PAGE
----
What might surprise you? You’ll likely learn about ingredients new to you, such as textured vegetable protein or nutritional yeast.

Cost per serving: $9–$11, for plans feeding up to 4

Sun Basket

Choose between a classic or family plan of farm-to-table meals that take about 30 minutes to prepare and will often leave you with leftovers—if you can stop yourself from eating everything at once.

Tester’s favorite meal: Pan-seared salmon with orange-jicama salad—“This was so fresh and surprising how it all came together with the salmon on top of a bed of cauliflower ‘couscous.’”

Who would love this? Our tester said, “I try and buy as much organic as possible, so I love that this company shares that commitment. The packaging was almost all recyclable or compostable too, which was a big bonus. The quality of the dishes was my favorite part, and I appreciated the creativity with ingredients.”

What might annoy you? To feed four people one night, our tester made two meals, but they both had a lot of sautéed onions—way too many when paired together.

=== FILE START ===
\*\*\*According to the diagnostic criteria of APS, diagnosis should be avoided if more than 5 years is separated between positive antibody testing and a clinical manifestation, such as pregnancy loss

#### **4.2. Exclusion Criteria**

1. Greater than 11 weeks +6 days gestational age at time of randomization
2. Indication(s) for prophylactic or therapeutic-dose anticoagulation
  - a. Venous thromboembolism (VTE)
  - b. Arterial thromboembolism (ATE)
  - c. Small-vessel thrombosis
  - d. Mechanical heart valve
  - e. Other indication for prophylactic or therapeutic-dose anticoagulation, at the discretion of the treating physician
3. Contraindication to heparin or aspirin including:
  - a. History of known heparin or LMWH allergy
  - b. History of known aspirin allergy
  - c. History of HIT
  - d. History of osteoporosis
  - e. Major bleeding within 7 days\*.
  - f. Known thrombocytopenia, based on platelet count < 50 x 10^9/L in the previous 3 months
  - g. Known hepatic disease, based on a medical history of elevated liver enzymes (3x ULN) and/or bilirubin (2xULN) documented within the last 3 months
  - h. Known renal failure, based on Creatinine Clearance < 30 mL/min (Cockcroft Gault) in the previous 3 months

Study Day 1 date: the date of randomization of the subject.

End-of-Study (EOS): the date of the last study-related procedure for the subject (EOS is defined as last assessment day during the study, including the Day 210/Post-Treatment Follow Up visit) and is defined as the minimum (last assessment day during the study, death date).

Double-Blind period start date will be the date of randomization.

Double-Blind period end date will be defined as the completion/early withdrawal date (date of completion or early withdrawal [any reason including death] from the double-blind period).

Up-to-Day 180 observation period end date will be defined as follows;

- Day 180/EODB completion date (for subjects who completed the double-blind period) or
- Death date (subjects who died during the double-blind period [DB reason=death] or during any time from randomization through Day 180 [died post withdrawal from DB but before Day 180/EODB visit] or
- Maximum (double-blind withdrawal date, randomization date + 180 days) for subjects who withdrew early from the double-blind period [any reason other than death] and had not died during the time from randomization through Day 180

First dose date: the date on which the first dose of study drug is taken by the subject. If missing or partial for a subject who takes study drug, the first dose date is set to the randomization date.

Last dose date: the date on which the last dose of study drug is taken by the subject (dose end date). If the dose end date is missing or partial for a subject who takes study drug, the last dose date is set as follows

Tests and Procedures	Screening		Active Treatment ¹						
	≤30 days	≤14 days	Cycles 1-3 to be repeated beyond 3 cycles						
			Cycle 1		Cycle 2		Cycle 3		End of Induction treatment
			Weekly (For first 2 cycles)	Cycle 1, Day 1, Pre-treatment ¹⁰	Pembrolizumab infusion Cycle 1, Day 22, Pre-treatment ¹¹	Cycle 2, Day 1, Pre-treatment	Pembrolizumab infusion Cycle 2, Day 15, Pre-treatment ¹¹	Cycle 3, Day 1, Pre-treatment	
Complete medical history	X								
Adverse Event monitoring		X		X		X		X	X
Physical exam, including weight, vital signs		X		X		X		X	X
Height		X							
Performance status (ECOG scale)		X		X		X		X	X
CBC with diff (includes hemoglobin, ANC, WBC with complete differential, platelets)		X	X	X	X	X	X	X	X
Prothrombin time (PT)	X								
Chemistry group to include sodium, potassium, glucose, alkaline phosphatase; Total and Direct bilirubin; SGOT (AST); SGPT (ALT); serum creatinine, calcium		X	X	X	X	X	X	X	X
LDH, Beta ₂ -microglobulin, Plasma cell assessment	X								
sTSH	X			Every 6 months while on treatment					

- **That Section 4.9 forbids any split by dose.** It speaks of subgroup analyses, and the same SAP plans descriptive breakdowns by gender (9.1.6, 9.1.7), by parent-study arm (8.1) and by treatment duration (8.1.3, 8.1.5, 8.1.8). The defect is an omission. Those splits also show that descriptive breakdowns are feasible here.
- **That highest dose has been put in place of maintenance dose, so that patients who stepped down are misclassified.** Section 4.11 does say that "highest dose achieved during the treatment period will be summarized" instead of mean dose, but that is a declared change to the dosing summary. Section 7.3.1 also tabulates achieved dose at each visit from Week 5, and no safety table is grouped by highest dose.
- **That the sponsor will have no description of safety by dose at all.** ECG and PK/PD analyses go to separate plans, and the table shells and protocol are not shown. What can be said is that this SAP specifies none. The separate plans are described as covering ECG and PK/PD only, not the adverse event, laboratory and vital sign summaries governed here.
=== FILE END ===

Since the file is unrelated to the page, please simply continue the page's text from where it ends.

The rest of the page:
What might surprise you? Instead of one dinner, you can get two breakfasts. Our tester didn’t expect much from an eggs and chard dish, but it was one of her favorites.

Cost per serving: $12

Related:

The Half Marathoner’s Meal Plan

6 Creative Ways to Meal Prep for the Week

Meal Prep Tips for Runners Short on Time

Nicki Miller

Nicki Miller

Nicki Miller is the managing editor for Women's Running and spearheads our nutrition coverage. She’s an avid runner but also loves cycling (both on and off-road), yoga and all kinds of crazy videos to do at home. Formerly the editor of Martha’s Vineyard Magazine, Nicki started her journalism career at The Washington Post. Her first races were duathlons (run, bike, run) in her twenties with her husband, and then triathlons, completing the White Lake Half Ironman in North Carolina. Since joining Women’s Running in 2013, she’s been more focused on half marathons and trail running. Some of her proudest moments have been running the Boston Marathon (first 26.2), and becoming an RRCA certified running coach and helping others take up the sport.